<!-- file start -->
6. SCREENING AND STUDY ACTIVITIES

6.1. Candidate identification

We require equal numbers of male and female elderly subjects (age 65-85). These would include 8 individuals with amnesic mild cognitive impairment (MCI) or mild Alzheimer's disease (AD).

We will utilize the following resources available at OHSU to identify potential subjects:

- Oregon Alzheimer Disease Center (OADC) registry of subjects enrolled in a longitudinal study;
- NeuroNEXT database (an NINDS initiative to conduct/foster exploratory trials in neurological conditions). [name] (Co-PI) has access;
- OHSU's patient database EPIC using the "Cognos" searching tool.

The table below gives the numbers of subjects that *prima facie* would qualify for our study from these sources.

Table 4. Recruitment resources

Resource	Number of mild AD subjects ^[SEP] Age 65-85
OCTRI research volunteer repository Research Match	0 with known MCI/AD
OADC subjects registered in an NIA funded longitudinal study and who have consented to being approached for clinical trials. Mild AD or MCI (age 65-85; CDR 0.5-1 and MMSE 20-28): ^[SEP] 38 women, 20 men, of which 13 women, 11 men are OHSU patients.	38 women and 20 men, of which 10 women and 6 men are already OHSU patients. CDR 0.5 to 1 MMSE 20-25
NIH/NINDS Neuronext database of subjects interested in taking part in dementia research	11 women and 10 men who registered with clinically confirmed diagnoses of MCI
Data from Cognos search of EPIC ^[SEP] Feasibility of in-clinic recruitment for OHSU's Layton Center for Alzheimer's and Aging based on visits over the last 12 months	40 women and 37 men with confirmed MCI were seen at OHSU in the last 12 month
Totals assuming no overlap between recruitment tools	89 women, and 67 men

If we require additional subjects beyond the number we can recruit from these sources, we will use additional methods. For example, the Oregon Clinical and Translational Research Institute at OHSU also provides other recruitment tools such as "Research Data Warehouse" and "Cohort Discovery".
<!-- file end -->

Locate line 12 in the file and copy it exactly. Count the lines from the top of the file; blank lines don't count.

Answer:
OADC subjects registered in an NIA funded longitudinal study and who have consented to being approached for clinical trials. Mild AD or MCI (age 65-85; CDR 0.5-1 and MMSE 20-28): ^[SEP] 38 women, 20 men, of which 13 women, 11 men are OHSU patients.	38 women and 20 men, of which 10 women and 6 men are already OHSU patients. CDR 0.5 to 1 MMSE 20-25